It is telling that one of the most prominent purveyors of anti-vegan vitriol is Piers Morgan. Morgan bestowed upon the Veggie Percies the same level of ire that he reserved for actor Daniel Craig when the James Bond star was spotted carrying his baby in a sling, a gentle act of parenthood deemed emasculating by Morgan. Similarly, Morgan was incensed when he discovered that chef Gordon Ramsay had, like Daniel Craig before him, not only carried his baby in a papoose but had begun expressing vegan sympathies, too. Ridiculing Ramsay on Twitter, Morgan grumbled, ‘Gordon Ramsay, the caveman of the kitchen, has now become a vegan-slavering, papoose-carrying numpty… You know why he can’t carry his own child? Because he’s eating vegan food. He’s not strong enough any more (sic).’

The fallacy that Morgan so vehemently espouses – of veganism being indicative of the feminisation of society – is characteristic of what philosopher Jacques Derrida termed carnophallogocentrism. Carnophallogocentrism is the notion that carnivorousness is inherently linked to masculinity and thus male sexual prowess. The concept of the emasculated male living on plants is directly interconnected to misogynistic discourse, as animals are viewed as yet another means of phallocentric conquest.

Ultimately, ‘toxic veganism’ is a myth, as is the propagation of the irate, misandristic ‘feminazi’: both are spawned from the same hegemonic system, which is mindful that there is money to be made out of the miseries of those regarded as subaltern. Perceptions of the self-righteous, middle class, white vegan are mere distractions from animal welfare, as people refuse to confront their harmful dietary choices. A carnivorous diet is not a simple personal choice when said choice involves a victim. A person’s right to eat meat does not trump an animal’s right to live. No animal should be oppressed and made to suffer because of humans’ selfish need for creophagous satiation.


Antonia is a London-based writer with degrees from Queen Mary University and UCL. She is culture editor at New Socialist where she writes primarily on film from a feminist perspective. A lifelong feminist and animal welfare advocate, her other areas of interest include mental health, disability rights, and an end to austerity

Can Choice Feminism Advance Vegan Politics?

C. Lou Hamilton, Veganism Sex and Politics: Tales of Danger and Pleasure. HammerOn Press, 2019.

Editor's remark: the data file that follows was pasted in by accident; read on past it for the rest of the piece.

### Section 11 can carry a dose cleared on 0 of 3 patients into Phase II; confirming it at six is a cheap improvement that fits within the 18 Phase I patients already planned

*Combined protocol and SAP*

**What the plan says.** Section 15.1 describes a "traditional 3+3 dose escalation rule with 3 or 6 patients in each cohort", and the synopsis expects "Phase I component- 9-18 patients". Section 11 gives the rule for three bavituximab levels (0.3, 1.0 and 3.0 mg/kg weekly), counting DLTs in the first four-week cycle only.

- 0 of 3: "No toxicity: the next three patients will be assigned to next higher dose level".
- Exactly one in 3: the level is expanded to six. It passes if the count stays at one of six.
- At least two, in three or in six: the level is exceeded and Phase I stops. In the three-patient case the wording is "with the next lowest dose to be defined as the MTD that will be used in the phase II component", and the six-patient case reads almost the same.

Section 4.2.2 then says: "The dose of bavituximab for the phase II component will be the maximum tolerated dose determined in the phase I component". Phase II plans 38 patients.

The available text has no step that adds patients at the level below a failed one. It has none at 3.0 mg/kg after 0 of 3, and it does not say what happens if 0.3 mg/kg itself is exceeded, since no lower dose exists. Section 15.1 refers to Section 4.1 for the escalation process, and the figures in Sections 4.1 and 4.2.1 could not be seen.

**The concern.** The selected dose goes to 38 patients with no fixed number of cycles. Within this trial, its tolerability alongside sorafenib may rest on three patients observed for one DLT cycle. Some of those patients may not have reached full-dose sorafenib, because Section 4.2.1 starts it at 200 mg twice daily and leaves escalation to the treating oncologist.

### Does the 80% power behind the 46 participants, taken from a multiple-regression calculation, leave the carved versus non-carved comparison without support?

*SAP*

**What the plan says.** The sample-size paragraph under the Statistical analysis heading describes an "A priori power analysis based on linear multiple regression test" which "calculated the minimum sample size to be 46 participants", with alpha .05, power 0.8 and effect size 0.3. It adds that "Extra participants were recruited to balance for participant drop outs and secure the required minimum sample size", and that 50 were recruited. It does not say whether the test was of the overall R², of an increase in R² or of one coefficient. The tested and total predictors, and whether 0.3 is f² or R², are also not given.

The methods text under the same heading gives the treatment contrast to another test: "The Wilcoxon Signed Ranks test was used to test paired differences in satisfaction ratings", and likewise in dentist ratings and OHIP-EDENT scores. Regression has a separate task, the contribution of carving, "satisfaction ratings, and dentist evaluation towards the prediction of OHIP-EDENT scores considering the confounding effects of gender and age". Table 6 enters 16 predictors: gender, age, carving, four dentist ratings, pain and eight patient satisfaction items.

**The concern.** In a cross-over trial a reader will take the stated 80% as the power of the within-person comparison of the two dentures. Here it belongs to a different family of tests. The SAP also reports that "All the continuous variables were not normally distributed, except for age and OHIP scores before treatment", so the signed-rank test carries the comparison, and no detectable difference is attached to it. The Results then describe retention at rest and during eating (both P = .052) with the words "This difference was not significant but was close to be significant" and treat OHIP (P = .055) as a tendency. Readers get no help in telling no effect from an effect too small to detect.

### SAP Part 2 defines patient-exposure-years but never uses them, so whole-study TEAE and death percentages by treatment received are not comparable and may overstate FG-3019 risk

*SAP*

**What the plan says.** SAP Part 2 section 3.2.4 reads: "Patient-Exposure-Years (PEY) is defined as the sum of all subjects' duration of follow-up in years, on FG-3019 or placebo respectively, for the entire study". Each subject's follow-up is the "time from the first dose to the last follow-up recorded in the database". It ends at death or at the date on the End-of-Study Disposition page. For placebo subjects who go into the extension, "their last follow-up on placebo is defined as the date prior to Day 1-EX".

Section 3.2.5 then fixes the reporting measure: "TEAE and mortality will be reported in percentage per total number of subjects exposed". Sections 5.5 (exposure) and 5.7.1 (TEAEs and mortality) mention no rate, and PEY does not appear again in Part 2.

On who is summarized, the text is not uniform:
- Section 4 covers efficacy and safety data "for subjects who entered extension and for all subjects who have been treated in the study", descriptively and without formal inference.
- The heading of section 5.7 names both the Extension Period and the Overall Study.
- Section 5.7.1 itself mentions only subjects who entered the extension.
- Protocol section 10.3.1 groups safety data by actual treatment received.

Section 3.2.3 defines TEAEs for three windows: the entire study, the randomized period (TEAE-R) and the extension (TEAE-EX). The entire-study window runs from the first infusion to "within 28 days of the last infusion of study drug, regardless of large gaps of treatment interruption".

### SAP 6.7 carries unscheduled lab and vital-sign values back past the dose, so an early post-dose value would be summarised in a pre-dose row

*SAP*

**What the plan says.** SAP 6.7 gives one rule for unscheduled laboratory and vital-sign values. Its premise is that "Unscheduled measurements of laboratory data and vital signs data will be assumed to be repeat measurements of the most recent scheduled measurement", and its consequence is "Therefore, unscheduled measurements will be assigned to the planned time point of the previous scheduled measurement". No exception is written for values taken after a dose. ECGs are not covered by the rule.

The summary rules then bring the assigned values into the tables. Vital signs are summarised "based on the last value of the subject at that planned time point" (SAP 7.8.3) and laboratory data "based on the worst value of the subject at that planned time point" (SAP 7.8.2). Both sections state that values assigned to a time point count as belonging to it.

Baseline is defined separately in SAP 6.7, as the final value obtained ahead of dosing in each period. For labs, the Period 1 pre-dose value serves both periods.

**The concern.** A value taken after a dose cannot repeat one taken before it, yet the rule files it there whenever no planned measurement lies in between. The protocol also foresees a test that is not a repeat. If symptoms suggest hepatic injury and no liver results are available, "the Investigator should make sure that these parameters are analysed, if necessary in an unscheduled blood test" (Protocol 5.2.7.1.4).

Hamilton’s Veganism, Sex and Politics offers an approachable feminist spin on modern veganism in the West while tackling the difficult conundrums and compromises sometimes associated with vegan-living in a non-vegan world. The book is aimed at non-vegans who may be sceptical of the white bourgeoisie veganism which is stereotypically depicted in the media, but it also speaks to seasoned vegans who may lack familiarity with critical feminist perspectives as they relate to relationships with food, consumption, and nonhuman animals. To that end, environmental debates, the limits of organic and “humane” production, white-centrism in vegan activism, and the reluctant reliance on speciesism in disabled and queer communities are analysed in Hamilton’s blend of autobiographical musings and theoretical explorations.

At times, however, this critique pays only lip service to leading theory without substantially engaging it. For instance, while Hamilton rehashes the discourse on “dreaded comparisons,” repeating the arguments already well-articulated by Kim Socha (2013), Breeze Harper (2010), and Lee Hall (2010) with regard to resisting the highly problematic tradition in the vegan movement of comparing the institutionalized violence against animals to that which is also imposed on Africans under slavery and Jews under Nazi persecution, Hamilton stops short of extending this critique to the systematic exploitation of women. Hamilton only briefly refers to the work of Carol Adams (2000) with an unsubstantiated suggestion that her “anti-pornography feminism” obscures women’s agency and satisfaction with sex work.

Thus “choice feminism” (the reduction of collective struggle into a buffet of consumer and lifestyle options from which each individual may pick and choose) is introduced to reframe widespread violence against women as either a) blown out of proportion by Adams and her ilk or b) inaccurate given that women “choose” to work in prostitution and pornography. Adams’ theory, furthermore, is described as a disrespectful and clumsy attempt at intersectionality given that women supposedly participate freely in and benefit from Western sexual politics unlike Nonhuman Animals in their respective spaces of oppression. Such a provocative claim would require greater engagement with Adams’ work as well as some scientific evidence, as, firstly, the majority of women (and girls) enter sex work out of economic duress or active pimping and, secondly, sex slavery remains a leading form of bondage globally (Jeffreys 2009). Sex work and sex slavery, for that matter, are the most dangerous fields of “employment” with exceedingly high levels of threat, injury, and death.